Concentration – Our attention span is waning, but the focus is a muscle you can build when you work at it. Pay attention: here are eight ways.
According to a 2015 study by Microsoft, the average human has an attention span of eight seconds – less than a goldfish. The number has dwindled over the years due to digital connectivity, and the brain is looking for the news and the future.
So what do you do when you need to focus on your work and not what’s going on around you? For most people, the first and most crucial step in increasing focus is changing the way you see it, says Elie Venezky, author of Hack Your Brain.
“Focus is a muscle, and you can build it,” he says. “Too many people labor under the idea that they’re just not focused, and this becomes a self-fulfilling prophecy. Once you drop this mistaken belief, you can take a much more realistic approach to build focus.”
With a combination of mindset and tools, it is possible to create an environment that favors concentration. Here are eight tips and tricks to eliminate distractions and pay attention to what to do:
1. PREPARE YOUR BRAIN
Before an activity, calm your brain, says Venezky. “Take a minute or two to sit in a comfortable position and breathe in deeply into your stomach,” he says. “You don’t have to sit cross-legged or chant. Allow your body to relax before approaching work. You’ll find it helps you concentrate.”
2. UNDERSTAND WHERE YOUR FOCUS NEEDS TO BE
Concentration also includes understanding what your distraction is worthy of, says Ron Webb, executive director of the American Productivity and Quality Center, a nonprofit research organization. “Success comes down to embedding that focus into the flow of how you work,” he says.
Webb suggests taking the time to identify what deserves your attention for the year, the month, the week, and for the day. Then look at your calendar and block the time you spend on your engagement.
Attention also involves understanding what is worthy of your distraction.
3. TAKE A BREAK FROM SOCIAL MEDIA FOR 30 MINUTES
If you need to concentrate, log out of email, and social media. “Even if you live and die by email, do yourself a favor and disconnect for 30 minutes at the start of the day or for a period in the afternoon,” says Jan Bruce, co-author of meQuilibrium: 14 Days to Cooler, Calm and happier. “You won’t believe all the things you can do if you don’t always pause to resend emails.”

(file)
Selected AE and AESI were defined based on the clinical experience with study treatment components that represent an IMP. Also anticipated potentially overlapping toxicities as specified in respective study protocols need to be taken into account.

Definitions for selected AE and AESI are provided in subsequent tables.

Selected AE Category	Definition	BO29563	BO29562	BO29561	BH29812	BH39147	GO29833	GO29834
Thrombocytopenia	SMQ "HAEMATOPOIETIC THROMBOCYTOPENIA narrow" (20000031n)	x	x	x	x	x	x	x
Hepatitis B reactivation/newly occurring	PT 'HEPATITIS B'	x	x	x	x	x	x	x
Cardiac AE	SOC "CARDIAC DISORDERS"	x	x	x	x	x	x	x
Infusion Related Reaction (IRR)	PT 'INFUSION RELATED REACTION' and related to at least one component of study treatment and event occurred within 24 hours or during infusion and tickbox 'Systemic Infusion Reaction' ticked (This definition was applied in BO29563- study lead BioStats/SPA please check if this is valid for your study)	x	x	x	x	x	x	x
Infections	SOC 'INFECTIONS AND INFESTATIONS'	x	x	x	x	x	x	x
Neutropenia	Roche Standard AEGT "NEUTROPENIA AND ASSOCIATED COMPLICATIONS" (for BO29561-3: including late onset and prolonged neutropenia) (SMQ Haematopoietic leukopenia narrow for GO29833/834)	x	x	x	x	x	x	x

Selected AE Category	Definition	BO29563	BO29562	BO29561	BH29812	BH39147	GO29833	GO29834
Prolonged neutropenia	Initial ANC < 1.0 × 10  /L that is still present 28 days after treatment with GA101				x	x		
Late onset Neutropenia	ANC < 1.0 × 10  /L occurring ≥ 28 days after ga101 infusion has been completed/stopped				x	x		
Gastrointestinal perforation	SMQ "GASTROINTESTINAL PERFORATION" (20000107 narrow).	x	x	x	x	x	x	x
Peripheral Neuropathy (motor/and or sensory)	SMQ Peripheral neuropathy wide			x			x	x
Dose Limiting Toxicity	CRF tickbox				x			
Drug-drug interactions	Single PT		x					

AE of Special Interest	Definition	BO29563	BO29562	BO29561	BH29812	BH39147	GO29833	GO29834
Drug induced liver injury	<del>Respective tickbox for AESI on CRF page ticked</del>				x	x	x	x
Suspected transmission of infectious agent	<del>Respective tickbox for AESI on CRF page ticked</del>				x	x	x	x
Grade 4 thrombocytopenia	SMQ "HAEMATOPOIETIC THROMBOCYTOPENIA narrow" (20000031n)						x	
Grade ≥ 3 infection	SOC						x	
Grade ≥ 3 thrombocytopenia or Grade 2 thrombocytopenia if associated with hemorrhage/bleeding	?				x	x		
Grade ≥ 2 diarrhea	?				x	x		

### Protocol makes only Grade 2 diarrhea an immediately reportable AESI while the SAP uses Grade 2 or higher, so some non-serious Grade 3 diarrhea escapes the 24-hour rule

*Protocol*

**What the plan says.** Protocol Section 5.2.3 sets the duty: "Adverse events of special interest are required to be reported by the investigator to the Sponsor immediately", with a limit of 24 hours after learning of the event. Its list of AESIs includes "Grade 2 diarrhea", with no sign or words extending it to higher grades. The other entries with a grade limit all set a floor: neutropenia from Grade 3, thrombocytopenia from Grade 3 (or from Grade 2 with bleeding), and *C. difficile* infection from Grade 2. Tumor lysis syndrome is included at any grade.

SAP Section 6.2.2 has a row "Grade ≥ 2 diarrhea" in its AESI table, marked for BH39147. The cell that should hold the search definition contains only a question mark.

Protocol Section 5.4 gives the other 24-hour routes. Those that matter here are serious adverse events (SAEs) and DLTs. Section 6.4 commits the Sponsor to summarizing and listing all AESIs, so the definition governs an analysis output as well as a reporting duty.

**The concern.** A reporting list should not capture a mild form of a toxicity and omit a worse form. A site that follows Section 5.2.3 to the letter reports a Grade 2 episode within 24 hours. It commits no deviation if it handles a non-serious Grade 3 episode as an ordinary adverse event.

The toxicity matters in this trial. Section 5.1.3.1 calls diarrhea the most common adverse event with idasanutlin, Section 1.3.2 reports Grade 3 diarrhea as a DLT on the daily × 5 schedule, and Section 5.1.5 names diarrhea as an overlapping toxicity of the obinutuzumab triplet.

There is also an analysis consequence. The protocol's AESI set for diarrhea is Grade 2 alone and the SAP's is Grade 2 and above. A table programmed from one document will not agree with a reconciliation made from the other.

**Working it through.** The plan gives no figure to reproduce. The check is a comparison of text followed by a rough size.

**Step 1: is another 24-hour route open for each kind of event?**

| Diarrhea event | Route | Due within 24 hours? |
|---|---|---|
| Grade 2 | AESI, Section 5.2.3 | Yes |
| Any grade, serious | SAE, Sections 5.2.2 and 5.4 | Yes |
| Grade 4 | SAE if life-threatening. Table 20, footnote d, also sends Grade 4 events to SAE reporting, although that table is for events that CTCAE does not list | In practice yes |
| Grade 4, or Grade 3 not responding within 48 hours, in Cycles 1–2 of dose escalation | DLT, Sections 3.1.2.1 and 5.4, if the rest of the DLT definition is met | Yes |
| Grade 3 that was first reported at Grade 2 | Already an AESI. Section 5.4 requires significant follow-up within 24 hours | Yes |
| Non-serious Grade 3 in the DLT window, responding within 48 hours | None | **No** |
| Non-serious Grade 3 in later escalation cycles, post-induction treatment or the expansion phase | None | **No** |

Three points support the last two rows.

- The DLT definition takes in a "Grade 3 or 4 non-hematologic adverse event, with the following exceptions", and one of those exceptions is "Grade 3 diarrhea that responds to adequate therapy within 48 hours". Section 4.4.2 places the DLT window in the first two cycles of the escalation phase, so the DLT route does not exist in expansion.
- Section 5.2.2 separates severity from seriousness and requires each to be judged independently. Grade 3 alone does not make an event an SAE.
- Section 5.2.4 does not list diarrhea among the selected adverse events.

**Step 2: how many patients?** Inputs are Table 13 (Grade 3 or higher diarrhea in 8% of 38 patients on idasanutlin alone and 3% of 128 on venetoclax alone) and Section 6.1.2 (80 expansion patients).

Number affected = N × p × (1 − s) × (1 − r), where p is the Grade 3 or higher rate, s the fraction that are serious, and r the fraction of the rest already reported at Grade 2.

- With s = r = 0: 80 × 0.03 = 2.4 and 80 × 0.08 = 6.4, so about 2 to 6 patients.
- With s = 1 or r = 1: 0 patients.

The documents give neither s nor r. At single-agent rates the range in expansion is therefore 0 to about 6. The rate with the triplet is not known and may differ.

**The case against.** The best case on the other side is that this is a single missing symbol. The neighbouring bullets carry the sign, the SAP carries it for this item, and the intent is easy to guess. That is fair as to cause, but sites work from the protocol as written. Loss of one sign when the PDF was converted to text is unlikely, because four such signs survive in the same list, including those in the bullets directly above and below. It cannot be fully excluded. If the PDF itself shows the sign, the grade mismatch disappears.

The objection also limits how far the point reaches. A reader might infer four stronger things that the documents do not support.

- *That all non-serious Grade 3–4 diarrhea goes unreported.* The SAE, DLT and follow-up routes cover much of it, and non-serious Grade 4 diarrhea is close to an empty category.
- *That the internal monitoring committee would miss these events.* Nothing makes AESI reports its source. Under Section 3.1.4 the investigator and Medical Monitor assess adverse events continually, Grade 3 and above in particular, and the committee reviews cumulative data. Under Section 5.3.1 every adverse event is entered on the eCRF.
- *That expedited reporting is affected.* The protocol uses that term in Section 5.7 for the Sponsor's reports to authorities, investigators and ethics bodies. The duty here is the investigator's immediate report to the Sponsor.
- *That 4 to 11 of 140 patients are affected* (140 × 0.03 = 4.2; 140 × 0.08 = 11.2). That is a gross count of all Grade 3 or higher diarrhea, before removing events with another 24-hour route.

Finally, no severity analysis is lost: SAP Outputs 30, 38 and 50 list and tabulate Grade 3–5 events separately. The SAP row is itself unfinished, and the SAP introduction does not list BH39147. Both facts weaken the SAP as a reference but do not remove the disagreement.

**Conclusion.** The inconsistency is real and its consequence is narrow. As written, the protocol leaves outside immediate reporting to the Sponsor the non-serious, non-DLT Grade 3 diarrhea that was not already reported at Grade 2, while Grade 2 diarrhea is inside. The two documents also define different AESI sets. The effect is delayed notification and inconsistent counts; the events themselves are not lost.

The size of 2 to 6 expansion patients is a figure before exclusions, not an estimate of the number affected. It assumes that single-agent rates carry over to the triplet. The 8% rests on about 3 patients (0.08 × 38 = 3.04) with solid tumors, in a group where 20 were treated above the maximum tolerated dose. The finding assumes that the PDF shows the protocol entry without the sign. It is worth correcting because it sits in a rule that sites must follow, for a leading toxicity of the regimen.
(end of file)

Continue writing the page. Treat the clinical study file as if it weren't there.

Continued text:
4. GRAB SOME CAFFEINE
Coffee that morning doesn’t just help you wake up; it enables you to focus on the day. If you need an attention booster in the afternoon, a coffee shop run could be the solution. In a study published in the Journal of Alzheimer’s Disease, French physiologist Astrid Nehlig identified a link between caffeine and cognition. Although caffeine doesn’t improve learning or memory performance, Nehlig has found that it increases physiological arousal, making you less likely to be distracted and better pay attention during a challenging task.
5. CHECK THE AMBIANCE
If it gets too hot or too cold in your work environment, it can impact your concentration. A Cornell University study found that workers are more productive and make fewer mistakes in an environment between 68 and 77 degrees. Another study from Helsinki University of Technology in Finland states that the magical temperature is 71 degrees. If you don’t control the thermostat, you can choose to bring a sweater or a fan.
6. TURN ON SOME RELAXING MUSIC
Too much background noise can be very annoying, but according to a study by Wake Forest School of Medicine and the University of North Carolina published in Scientific Reports, playing music helps you focus on your thoughts. The catch? You must have liked the song.
“Given that musical preferences are uniquely individualized phenomena and that music can vary in acoustic complexity and the presence or absence of lyrics, the consistency of our results was unexpected,” the researchers wrote.
Whether it’s Beethoven, the Beatles, or the Beastie Boys, turn up the volume and get to work.
7. TAKE SHORT BREAKS
Rather than succumb to the distraction, embrace it, suggests a University of Illinois study. Psychologist Alejandro Lleras found that participants who received short breaks during a 50-minute activity performed better than those who worked directly.
The study examines a phenomenon called “decreased alertness” or loss of concentration over time. Taking a short break in the middle of a long task energizes the brain.
8. DOODLE or ART HEALING
If you’re attending a long meeting or conference, improve your focus and artistic skills by doodling. According to a study from the University of Plymouth in England, doodling helps with cognitive performance and memory.